Coalition calls for more research on Internet addiction

An E-Safety Commissioner would invite research on Internet addiction and other academic research on online safety.

Liberal MP Paul Fletcher has again called for the creation of a Children’s E-Safety Commissioner to deal with Internet addiction.

The commissioner would invite research on Internet addiction and other academic research on online safety. It would also assess and certify online safety programs in schools.

“The Internet game Runnescape has been identified in media reports as creating addictive behaviour by some of its users. One mother has told of her son playing the game on average 16 hours a day – and sometime up to 25 hours at a stretch,” he said in a statement.

“The Coalition’s Online Safety Working Group has found that a surprisingly large amount is unknown about the impact of ‘Internet immersion’ on the health and well-being of children.”

The Coalition’s Online Safety Working Group Discussion Paper was released in November 2012 and suggested the government could work with the Internet and communications industry to respond to problems such as online harassment and bullying through social media.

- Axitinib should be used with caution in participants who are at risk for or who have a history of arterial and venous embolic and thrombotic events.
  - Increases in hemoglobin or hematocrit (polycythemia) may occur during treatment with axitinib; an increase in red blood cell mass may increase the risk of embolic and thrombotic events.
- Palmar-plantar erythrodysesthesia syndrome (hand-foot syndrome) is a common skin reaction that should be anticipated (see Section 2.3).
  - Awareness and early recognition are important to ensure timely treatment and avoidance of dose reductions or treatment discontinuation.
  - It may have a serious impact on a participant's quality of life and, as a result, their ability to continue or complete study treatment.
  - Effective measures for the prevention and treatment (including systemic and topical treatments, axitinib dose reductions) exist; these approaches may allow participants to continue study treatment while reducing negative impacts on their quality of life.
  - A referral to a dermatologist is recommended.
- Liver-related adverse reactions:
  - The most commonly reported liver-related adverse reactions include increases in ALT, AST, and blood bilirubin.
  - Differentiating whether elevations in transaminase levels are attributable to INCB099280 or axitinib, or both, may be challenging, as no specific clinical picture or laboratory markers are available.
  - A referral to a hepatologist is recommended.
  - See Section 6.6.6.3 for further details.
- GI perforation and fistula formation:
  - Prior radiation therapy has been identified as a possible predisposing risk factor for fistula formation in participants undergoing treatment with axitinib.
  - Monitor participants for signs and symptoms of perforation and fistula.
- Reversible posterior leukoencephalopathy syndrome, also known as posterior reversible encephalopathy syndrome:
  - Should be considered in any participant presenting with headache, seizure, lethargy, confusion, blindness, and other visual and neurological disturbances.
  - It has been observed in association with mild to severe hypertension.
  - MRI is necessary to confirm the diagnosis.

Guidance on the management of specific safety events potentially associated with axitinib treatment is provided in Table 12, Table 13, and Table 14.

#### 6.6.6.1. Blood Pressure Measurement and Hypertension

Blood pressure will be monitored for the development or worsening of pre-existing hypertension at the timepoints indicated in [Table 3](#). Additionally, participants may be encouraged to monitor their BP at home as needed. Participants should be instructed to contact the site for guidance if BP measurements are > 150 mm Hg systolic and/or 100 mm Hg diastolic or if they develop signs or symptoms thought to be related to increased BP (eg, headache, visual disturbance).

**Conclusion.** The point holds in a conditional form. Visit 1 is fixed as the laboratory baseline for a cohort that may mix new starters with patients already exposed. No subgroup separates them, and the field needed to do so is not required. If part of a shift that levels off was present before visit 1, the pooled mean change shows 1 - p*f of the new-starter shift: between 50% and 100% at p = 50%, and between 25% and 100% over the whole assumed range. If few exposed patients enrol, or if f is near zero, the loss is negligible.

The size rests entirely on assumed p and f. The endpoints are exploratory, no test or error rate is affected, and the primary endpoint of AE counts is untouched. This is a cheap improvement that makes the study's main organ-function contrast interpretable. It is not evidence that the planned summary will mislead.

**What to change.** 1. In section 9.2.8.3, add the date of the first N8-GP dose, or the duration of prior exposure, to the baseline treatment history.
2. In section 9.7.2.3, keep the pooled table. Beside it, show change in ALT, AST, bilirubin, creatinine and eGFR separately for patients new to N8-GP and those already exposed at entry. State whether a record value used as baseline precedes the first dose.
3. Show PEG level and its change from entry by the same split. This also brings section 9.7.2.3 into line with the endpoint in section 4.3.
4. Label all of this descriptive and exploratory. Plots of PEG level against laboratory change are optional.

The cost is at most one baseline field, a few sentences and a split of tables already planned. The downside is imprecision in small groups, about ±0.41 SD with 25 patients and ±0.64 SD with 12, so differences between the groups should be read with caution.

It is calling for comment on proposals such as introducing branding on phones to convey whether they are appropriate for children or not.

“Psychiatrists and psychologists to whom we spoke highlighted concerns about Internet addiction. The issue of whether Internet addiction is a mental illness is one that the medical community are debating,” Fletcher said.

Last week Prime Minister Julia Gillard announced new guidelines for handling complaints on social media, which the government has dubbed the ‘protocol’ [PDF].

Submissions to the discussion paper close 29 March, 2013.

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3 Comments

Mark Miller

1

Such steps are most welcome and it makes an ideal case for installing some kind of parental control app also at home that prohibits kids from watching unwanted stuff. I already have one installed called Qustodio and I use it to block bad content as also watch who my son talks to on Facebook. It shows me the profile pictures of accounts that he interacts with. With measures such as these, I hope I can keep him away from such nasty stuff. You can Google for it.

idryss

2

This is nothing more than a glorified press release. Where are the facts? Research? And since when did the govt become mum or dad. Don't want your kid playing games that much?? Stop them. Stop expecting a nanny state.

gnome

3

@idryss, it seems they don't need research or facts when they assume they're on a mission from God or something to impose their views on all of us.

It's quite amusing that Fletcher is calling ('again') for Nanny to wag a reproving finger; the Opposition have previously criticised Labor for - wait for it - wanting to impose more Nanny-state nonsense elsewhere.

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